Broad St Cafe, 2005 North Broad Street, ☎ 944-8565. lunch & dinner. Creole and po-boys. Live music some evenings.edit
Buttermilk Drop, 1781 N. Dorgenois St. (just of St. Bernard Avenue), ☎ (504) 252-4538. 7th Ward sweets bakery with a small sit down space for Creole soul food breakfast and lunch. Baker/owner Mr. Henry used to run Henry's on St. Claude Avenue; loyal customers followed him here.edit
McHardy's Chicken & Fixin', 1458 North Broad Street (Just off Bayou Road near Esplanade Avenue). Fried chicken is all they do at McHardy's, but they do it right. Pick some up to go. Cheap, just be sure to count your change before you go out the door. edit
Poppa's Seafood & Deli, 3311 N Galvez St, ☎ +1 504 948-4268. A small decent place with meat and crawfish pies, as well as good seafood at very low prices.edit
Sammy's Food Service & Deli, 3000 Elysian Fields Ave, ☎ +1 504 947-0675, . M-Th 7AM-5PM, F 7AM-7PM, Sa 7AM-4PM. A rough neighborhood, but some of the best cheap food in the city. Garlic roast beef po' boys, greasy diner breakfasts done right, crawfish, burgers, fried seafood, etc. It's as far from upscale as you can get, but it's dearly beloved—expect long lines around lunchtime.$5-13. edit
Stewart's Diner, 3403 Claiborne Ave, ☎ +1 504 945-9059. A top-notch soul food diner way off in the uncharted waters of eastern Claiborne Ave. The photos on the wall are a bit amusing—only a truly disaster could have landed G.W. Bush in a place like this! However if there's one thing locals agree with the former President on, it's that places with the fortitude to reopen early after the disaster deserve patronage. It's cheap, and hard to go wrong anywhere on the menu. Cute atmosphere.edit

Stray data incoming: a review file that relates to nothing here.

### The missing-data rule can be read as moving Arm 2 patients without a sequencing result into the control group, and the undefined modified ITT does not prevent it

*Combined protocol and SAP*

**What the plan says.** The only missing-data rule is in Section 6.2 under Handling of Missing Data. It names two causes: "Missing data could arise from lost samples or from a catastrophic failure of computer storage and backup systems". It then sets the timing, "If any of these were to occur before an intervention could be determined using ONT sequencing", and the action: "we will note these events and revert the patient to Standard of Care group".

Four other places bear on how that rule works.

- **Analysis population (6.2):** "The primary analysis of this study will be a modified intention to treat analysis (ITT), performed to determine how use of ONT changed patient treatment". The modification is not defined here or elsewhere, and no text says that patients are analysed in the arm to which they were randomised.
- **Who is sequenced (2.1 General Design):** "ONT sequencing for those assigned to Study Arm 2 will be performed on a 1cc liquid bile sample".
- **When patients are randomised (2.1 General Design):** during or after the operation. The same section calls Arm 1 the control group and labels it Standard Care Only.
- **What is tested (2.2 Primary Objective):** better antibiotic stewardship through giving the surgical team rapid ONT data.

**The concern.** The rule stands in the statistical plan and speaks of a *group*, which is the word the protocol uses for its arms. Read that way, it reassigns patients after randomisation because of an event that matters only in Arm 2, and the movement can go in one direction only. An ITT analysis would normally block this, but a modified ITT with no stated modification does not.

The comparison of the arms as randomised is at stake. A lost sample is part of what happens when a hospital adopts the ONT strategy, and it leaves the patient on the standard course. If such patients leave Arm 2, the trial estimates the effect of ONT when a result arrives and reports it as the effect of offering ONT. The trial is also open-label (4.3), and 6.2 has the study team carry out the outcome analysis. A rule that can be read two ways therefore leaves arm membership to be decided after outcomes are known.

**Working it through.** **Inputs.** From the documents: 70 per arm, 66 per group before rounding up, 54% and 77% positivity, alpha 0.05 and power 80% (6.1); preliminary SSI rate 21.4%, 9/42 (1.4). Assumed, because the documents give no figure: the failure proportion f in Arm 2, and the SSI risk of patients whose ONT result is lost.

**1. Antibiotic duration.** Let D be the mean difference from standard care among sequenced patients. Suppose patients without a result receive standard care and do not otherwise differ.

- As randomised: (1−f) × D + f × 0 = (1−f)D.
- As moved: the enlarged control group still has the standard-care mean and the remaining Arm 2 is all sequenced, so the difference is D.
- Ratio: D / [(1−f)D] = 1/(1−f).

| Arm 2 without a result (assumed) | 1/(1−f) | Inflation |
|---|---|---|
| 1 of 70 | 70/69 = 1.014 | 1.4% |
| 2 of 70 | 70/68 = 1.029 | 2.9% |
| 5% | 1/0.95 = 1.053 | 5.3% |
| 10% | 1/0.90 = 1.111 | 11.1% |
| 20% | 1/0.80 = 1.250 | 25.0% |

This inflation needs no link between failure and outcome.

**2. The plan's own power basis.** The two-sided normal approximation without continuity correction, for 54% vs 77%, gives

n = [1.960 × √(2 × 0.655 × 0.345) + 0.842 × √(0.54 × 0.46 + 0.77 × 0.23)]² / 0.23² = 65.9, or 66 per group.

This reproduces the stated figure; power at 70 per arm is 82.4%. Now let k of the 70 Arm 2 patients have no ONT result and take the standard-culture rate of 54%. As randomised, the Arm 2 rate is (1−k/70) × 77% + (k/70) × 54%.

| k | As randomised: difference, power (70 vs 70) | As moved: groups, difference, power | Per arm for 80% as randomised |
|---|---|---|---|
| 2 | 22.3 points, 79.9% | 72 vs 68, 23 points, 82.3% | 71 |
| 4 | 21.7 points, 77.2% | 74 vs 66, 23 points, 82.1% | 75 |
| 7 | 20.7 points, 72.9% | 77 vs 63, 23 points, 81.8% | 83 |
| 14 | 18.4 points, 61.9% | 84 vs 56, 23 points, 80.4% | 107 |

Bullet's Sports Bar, 2441 A P Tureaud Ave (at N. Dorgenois). Not quite as rough as the name might suggest. Sometimes hosts live jazz combos, including local favorite Kermit Ruffins - this is a more intimate venue than the more famous jazz halls visitors are likely to catch him at.edit
Gabby's Daiquiris, 1525 Franklin Ave, ☎ +1 504 943-1000. Fairly run-of-the-mill New Orleans take out daiquiri joint. Nothin' wrong with that.edit
Hi Ho Lounge, 2239 St. Claude (At the corner of Marigny Street, a block down from Elysian Fields and across St. Claude from Old Marigny), ☎ +1 (504) 945-4446. Local bar with more of a Marigny than 7th Ward vibe; also has live music and other events some evenings.edit
St Roch Tavern, 1200 St Roch Ave, ☎ +1 504 945-0194, . 5PM-extremely late daily; kitchen open until midnight. This is the sort of edgy dive where you will leave with both a strong impression and an opinion of the place. New Orleans bounce rules most nights, but Sa nights past 1AM turn into a punk party with plenty of dancing. Other times there may be brass bands, R&B, and other eclectic local entertainment. Otherwise, it's just a real dive of a place, with regulars who may or may not be friendly... Drinks are real cheap, the Mexican food is a nice change of bar food pace, there is occasional free red beans and rice, and there are a bunch of dogs milling about at virtually all hours.edit
Sports Vue, (1701 Elysian Fields Ave), ☎ (504) 940-1111, . Sports bar by day, more club-like by night. Watch live games, listen to live entertainment, play free pool, eat and drink from a full menu. Awesome happy hour - $1 daiquiris and ladies drink free every day from 4-7pmedit
Despite talk that this section of the city is safer post-Katrina, don't rely too much on that advice. The areas closer to St. Claude are generally less dangerous than those further north, but none of it is free from the high rate of violent crime in this district. You should follow basic urban precautions, know where you're going, don't go alone especially after dark, as well as come via non-flashy car (preferably one that doesn't have out-of-town plates!).